Ah. Sunday dinner.
A staple in most (Southern) homes that seems to be dying out with all the Granny’s, Meemaws, Grandmama’s, Big Mama’s, and Great Aunt Shirley’s. There’s probably some history behind Sunday dinner as like, being important because it was one of the only days people got to rest, get together, and eat their best food on the day of worship. But for me, Sunday dinner just meant everybody been finna eat, laugh, nap, and wake up and eat again. It meant helping my Granny and aunts and cousins in the kitchen. It meant waking up to good smells, watching all the good movies on tv, and having all ya kin come over and everyone actually got along.
Baked turkey wings, cabbage, and rice. And my homie Rasheeda’s famous banana bread. I ain’ gon’ lie y’all boy. I hate baking. Okay i take that back. I.....inherited my Grandmas lack of ability to bake is a better way to say this. So, I usually stay away from it. But I’m trying to...expand my horizons I suppose. I was skeptical to make this banana bread but I also hate throwing away food so....when you got old bananas, make banana bread. Or like baby food or something i don’t know.
This is a relatively simple meal, that can be easily made any night. It’ll make your house smell like you been cooking for 7 chern your whole life when you only 24. But this meal can go left real quick. I’m talking tough turkey, under seasoned turkey, over or under cooked or burned up cabbage, soggy or burnt rice, dry ass bread. Like. For real. So easy to make, but so easy to mess up.
This post is gonna be broken down into three sections by the way so that I don’t bore you all to death with a fucking dissertation on one meal.
***Before you do anything, let’s get that oven preheating at 350 degrees. You need to allot at least two hours for your wings to cook, and your wings can be prepped and marinated overnight.***
Okay kids, my favorite part of the day...
If you’re new to this blog, let me reiterate what mise en place is...
It’s literal translation from French to English is, “get your shit together now so you aren’t running around like a dummy later”
Get all your ingredients and tools, and have everything prepped, organized, clean, and ready to go BEFORE you start cooking.
Prep time: about 20 minutes
Cook time: about 2-2.5 hours
Sharp chefs knife
Oven safe bakeware big enough to hold how ever many wings and drumsticks you have. I use a 9x13 glass baking dish.
Turkey wings, obviously. I got a pack of two wings, that were 2.5lbs total and made 2 flats and two drumsticks.
Seasonings-salt, pepper (OR Nature’s Seasonings by Morton’s), onion powder, garlic powder, poultry seasoning (if you have it), celery flakes (or 2-3 fresh celery stalks with the ends and tops removed)
1 1/2 large onions
Fresh oregano (*in my Ina voice*, dried will do too)
2-3 dried bay leaves
Minced garlic (pre-minced or about 4 cloves)
Water and/or chicken stock/broth
how to cut turkey wings...if you don’t know...
These are some pretty strong flavors (mainly the onion and garlic), so if you don’t like them, I apologize now because 80% of what i make usually has one or both ingredients LOL. But, I understand so just replace them as you like. Turkey is somewhat similar to chicken as it picks up the flavor of whatever you cook it with BUT TO ME, turkey needs a LOT more seasoning and it’s tougher. If you are allergic, then.....I am sorry for you.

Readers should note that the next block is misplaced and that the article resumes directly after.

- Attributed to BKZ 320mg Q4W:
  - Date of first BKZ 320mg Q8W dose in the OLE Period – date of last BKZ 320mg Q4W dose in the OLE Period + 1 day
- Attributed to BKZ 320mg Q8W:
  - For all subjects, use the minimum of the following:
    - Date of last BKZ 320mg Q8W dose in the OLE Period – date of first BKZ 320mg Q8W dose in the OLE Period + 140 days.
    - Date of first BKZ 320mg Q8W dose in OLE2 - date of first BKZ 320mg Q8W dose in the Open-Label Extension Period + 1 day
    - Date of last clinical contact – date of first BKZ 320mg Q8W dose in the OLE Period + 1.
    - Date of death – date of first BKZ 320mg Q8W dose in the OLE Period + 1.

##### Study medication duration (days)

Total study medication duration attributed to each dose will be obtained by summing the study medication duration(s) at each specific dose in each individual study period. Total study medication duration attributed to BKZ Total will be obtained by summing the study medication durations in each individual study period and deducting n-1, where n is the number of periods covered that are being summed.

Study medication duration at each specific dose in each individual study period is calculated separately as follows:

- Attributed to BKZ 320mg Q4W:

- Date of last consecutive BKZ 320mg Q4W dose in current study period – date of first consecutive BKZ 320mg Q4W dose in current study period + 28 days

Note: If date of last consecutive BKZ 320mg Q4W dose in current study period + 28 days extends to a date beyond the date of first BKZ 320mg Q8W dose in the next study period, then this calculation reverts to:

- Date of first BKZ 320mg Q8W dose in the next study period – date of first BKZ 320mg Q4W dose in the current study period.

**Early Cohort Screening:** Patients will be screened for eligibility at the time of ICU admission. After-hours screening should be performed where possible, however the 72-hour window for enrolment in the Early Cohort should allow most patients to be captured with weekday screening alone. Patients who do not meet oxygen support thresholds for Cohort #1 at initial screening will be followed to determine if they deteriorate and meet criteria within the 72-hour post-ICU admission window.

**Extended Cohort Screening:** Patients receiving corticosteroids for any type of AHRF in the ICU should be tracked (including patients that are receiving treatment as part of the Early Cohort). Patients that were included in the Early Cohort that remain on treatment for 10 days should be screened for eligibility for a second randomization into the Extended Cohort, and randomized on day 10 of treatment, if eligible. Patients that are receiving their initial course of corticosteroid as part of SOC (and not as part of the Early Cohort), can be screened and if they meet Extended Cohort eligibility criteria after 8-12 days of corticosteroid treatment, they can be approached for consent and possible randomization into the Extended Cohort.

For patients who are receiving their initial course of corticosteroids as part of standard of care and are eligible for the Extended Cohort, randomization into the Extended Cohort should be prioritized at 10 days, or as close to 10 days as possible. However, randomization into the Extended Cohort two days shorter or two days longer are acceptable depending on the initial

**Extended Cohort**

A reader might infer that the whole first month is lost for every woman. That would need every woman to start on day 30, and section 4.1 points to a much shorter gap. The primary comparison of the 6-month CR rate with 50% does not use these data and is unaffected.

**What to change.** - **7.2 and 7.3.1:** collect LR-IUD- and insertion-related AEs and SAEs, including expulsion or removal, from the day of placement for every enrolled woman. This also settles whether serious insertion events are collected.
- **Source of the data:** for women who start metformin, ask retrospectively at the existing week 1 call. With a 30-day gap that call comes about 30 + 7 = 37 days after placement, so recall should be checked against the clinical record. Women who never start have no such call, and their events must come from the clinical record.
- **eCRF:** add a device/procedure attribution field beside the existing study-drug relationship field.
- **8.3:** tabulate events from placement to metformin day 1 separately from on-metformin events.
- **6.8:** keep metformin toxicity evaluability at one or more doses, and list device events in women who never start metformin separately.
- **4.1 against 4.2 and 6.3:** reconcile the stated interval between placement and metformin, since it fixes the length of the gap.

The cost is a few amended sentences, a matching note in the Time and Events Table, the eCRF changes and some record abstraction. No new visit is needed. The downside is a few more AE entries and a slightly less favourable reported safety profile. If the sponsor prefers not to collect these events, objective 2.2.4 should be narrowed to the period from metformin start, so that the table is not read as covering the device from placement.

Once your wings are cut, rinse them in cold water and pluck any feathers that got left behind. Layer your baking dish with some paper towels and place them inside!
With a clean, sanitized knife, cut your veggies and place them in your baking dish....
After an hour or so, your onions should be translucent. Cover it back up and let it keep going for another hour or more until tender. Your turkey should technically be done at this point. Poke one fat one at its thickest part, and see if the juices run clear. That’s your sign that they’re done. However, your turkey is probably extremely tough. Cover them bad boys up.
About every 20 minutes, you want to baste and taste. Taste your turkey jus (your jus is when a, “meat dish is prepared or served together with a light gravy, or broth, made from the juices given off by the meat as it is cooked). Is it tasty? If not, season it. Because your meat prolly ain’t tasty either. Baste your turkey with its jus as well to keep it good and moist. Make sure you cover your pan back every time too. Good and tight, you don’t want to let the moisture escape.
When your turkey is fork tender, take your foil off! Let’s get your turkey nice and brown. At this point, I usually make a slurry of flour and water (about half a teaspoon-one teaspoon of flour to about a cup or so of water, stirred well so that the flour and water are fully incorporated. You don’t want this slurry thick), and pour it into my drippings and jus. As this cooks while your turkey browns, you’ll get a nice, light gravy that goes well on top of your rice and/or wings. When your turkey is brown, and your gravy has thickened, your wings are ready. Pull em out and let em rest for about five-ten minutes so that they stop cooking and absorb some of the juice they lost while cooking.
That’s it y’all. What do you think of these baked turkey wings? What did you think of this post and the recipe? Let me know down below in the comments, or shoot me a message! I’ll see y’all boy on the next post where I’ll show you how I cook my cabbage. Y’all boy hold em. I hope your wings come out good, and everything is real mixxy. ?